Ari Issler and Ben Snyder‘s 11:55, which debuts tonight at the L.A. Film Festival, is a straight, steady, well-performed, modern-day “reimagining”** of Fred Zinneman‘s High Noon with an entirely decent script, and as such it’s not half bad. And it has an ending that differs from the 1952 film in a good way — a finale that says something about escaping the cycles of violence that I found compelling, well-grounded and true to itself.
The downside (and I wouldn’t call it a huge one) is that a solemn, well-crafted homage to a classic film can only register in the final analysis as a solemn, well-crafted homage to a classic film.
The ending of 11.55, as noted, adheres to its own ethos and milieu, but the rest of it (okay, 80% of it) is an almost scene-for-scene revisiting of a film that arose out of the terror and cowardice of Hollywood’s red-scare era. 11:55 draws from its own social undercurrents, but it basically feels like an exercise. This isn’t to say I had a problem with it. I didn’t. I was moderately pleased by it, and never angered or even irritated. You just can’t go overly nuts about a film of this sort.
Set in what appears to be a smallish, economically stagnant city in western Massachucetts (the film was shot in Newburgh, New York), 11:55 uses a standard drug-dealing revenge scenario, which Lord knows are common enough in Chicago and other cities plagued by gang violence. So there’s your current.
It’s basically about a just-returned Iraq War veteran (Victor Almanzar) facing up to his past as a drug-trade enforcer. He wants to go straight and live clean with his girlfriend (Shirley Rumierk), but he killed a hothead asshole before serving in Iraq and now, we’re told, the asshole’s brother (Mike Carlsen) is heading into town on a bus (arriving at 11:55 pm) to even the score, and he’s got two bad hombres waiting at the bus depot to back him up.
Like High Noon, 11:55 is basically about how Almanzar will meet this threat, and how everyone he turns to for help is either too young, old, weak, selfish or cowardly.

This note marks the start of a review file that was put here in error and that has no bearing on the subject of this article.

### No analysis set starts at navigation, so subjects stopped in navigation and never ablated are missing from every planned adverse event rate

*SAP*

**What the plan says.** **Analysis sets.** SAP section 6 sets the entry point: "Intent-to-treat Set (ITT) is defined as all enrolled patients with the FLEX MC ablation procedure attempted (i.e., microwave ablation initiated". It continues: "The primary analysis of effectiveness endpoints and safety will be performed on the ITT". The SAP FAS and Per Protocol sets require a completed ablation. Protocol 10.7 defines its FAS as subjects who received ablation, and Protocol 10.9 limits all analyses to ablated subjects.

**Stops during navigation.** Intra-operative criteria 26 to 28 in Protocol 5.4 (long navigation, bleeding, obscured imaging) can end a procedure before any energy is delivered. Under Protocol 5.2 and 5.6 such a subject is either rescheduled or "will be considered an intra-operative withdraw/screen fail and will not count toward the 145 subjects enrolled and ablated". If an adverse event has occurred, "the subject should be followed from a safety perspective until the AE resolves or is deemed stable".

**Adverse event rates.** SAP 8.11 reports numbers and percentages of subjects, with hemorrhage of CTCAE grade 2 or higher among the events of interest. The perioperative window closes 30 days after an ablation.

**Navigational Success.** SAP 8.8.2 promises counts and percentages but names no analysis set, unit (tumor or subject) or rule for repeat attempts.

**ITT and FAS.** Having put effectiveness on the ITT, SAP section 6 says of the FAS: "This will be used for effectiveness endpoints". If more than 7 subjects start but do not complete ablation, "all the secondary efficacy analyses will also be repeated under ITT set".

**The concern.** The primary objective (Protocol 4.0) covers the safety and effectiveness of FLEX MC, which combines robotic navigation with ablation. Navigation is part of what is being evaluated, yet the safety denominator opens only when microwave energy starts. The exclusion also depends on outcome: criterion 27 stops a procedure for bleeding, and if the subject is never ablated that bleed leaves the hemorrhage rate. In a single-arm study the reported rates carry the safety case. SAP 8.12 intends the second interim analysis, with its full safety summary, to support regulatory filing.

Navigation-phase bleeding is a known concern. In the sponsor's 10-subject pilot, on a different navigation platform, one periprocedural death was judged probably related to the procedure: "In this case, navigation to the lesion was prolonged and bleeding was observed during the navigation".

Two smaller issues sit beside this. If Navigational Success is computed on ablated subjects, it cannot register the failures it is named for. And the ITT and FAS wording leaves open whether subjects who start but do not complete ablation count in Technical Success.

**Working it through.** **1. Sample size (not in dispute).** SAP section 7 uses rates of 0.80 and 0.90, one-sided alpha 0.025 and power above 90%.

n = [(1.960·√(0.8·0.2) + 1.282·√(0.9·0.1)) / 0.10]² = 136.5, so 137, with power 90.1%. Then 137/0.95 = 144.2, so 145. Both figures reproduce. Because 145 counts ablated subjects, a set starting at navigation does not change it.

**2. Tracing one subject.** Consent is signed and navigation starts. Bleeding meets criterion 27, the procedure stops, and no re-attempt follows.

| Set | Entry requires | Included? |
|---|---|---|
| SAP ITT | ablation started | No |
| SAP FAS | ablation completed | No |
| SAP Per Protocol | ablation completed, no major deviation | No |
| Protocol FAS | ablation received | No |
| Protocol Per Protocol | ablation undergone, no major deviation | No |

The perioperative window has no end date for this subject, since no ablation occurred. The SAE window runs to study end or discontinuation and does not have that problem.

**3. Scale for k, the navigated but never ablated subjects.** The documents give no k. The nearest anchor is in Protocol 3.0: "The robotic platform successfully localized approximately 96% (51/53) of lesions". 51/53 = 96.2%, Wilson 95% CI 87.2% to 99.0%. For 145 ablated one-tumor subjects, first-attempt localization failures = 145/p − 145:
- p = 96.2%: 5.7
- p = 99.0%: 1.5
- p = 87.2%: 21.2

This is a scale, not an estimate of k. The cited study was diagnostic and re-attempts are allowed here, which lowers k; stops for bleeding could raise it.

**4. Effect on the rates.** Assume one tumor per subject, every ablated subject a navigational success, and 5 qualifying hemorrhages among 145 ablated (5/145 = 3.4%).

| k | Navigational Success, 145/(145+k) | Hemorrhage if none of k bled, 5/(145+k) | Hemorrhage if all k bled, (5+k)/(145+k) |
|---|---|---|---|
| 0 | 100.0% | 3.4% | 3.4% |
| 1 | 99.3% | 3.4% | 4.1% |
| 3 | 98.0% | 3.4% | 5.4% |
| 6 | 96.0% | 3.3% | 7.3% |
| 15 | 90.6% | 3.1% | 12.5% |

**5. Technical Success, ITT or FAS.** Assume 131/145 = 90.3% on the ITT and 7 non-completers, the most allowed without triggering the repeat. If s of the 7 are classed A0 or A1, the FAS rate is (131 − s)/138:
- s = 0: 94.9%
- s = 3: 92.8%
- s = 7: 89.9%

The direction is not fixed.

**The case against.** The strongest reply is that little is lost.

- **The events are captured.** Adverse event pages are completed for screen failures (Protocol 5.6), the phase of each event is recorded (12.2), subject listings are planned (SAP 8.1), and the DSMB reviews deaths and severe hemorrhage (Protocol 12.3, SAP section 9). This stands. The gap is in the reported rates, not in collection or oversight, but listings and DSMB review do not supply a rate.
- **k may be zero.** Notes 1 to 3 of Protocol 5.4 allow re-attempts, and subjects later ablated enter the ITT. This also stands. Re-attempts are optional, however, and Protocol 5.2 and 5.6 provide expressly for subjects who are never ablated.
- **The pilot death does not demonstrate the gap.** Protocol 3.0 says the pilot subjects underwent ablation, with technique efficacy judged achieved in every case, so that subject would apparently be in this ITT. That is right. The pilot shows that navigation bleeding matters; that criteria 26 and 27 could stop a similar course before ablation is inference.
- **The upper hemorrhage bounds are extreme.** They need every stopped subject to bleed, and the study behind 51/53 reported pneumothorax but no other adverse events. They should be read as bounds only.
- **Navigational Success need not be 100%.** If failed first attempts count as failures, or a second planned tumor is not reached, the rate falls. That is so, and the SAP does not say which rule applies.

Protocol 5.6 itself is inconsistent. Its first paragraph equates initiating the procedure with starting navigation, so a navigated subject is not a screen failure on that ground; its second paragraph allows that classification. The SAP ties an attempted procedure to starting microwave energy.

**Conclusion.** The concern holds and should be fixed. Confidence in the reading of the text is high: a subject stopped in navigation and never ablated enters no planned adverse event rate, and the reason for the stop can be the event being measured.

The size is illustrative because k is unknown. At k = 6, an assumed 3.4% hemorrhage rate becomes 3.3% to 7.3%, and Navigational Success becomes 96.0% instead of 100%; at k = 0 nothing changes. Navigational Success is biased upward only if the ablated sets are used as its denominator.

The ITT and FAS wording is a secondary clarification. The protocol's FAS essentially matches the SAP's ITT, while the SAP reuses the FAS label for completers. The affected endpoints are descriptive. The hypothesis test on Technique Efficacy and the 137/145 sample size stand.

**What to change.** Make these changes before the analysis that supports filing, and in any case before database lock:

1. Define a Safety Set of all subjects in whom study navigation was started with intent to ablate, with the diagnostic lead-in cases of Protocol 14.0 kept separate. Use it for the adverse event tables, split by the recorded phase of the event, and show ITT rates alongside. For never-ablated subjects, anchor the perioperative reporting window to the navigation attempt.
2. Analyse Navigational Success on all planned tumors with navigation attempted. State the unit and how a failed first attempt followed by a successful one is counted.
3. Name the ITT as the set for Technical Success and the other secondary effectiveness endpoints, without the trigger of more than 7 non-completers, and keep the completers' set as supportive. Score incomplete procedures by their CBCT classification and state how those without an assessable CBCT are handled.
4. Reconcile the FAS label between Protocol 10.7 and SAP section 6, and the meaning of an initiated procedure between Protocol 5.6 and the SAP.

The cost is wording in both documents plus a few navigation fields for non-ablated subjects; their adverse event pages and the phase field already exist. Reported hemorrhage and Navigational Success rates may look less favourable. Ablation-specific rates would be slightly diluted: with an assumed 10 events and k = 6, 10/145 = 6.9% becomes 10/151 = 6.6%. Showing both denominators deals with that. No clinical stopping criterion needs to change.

A paraplegic Iraq War buddy (John Leguizamo) has his back but what he’s gonna do from a wheelchair? Almanzar’s girlfriend (the Grace Kelly figure) disapproves of violence in general and urges him to run for it. A foolish ally (i.e., Lloyd Bridges‘ character, played here by Goya Robles) deserts him for petty reasons. A tough-talking sister (i.e., the Katy Jurado figure, played by Elizabeth Rodriguez) despises the weakness among his friends but nonetheless plans to lam it for her own safety.
At the end of the day Almanzar is facing the same tough odds that Gary Cooper faced at the end of High Noon — he has to handle it all on his own.
Both films say that people are generally no damn good, but there’s a difference between the citizens of a small town in the 1880s refusing to help a good-guy sheriff who’s gotten rid of the bad guys and made the town safe for women and children and the friends of an Iraq War veteran with a checkered past saying “sorry, homey…this is your fight…we got no skin in this.”
I nonetheless believed — accepted — the 11:55 scheme and story. The street-eloquent script (co-penned by Almanzar and Issler), the nicely sculpted characters, the fully believable performances…all are fine. But I couldn’t stop noting the way Issler and Snyder have re-staged and re-performed several well-known moments from High Noon. It was kind of fun, this game, but each time I noticed an echo or tribute I was reminded of what 11:55 basically is.
The best, balls-out performance in 11:55, by the way, is given by Julia Styles. It’s a one-scene cameo in which she rants and raves at her husband (i.e., the avenging-brother-of-the-dead-asshole who’s on his way to kill Almanzar) about what a dick he is, and why doesn’t he ever shine some kind of light on things instead of adding to the darkness.
** Brigade Marketing, which is promoting 11:55, disagrees with the notion that the film is a modern-day High Noon remake. Last night a Brigade rep sent me the following statement: “11:55 is an original work of fiction based on contemporary real world events. It is not a remake of High Noon and is not associated with High Noon in any way.”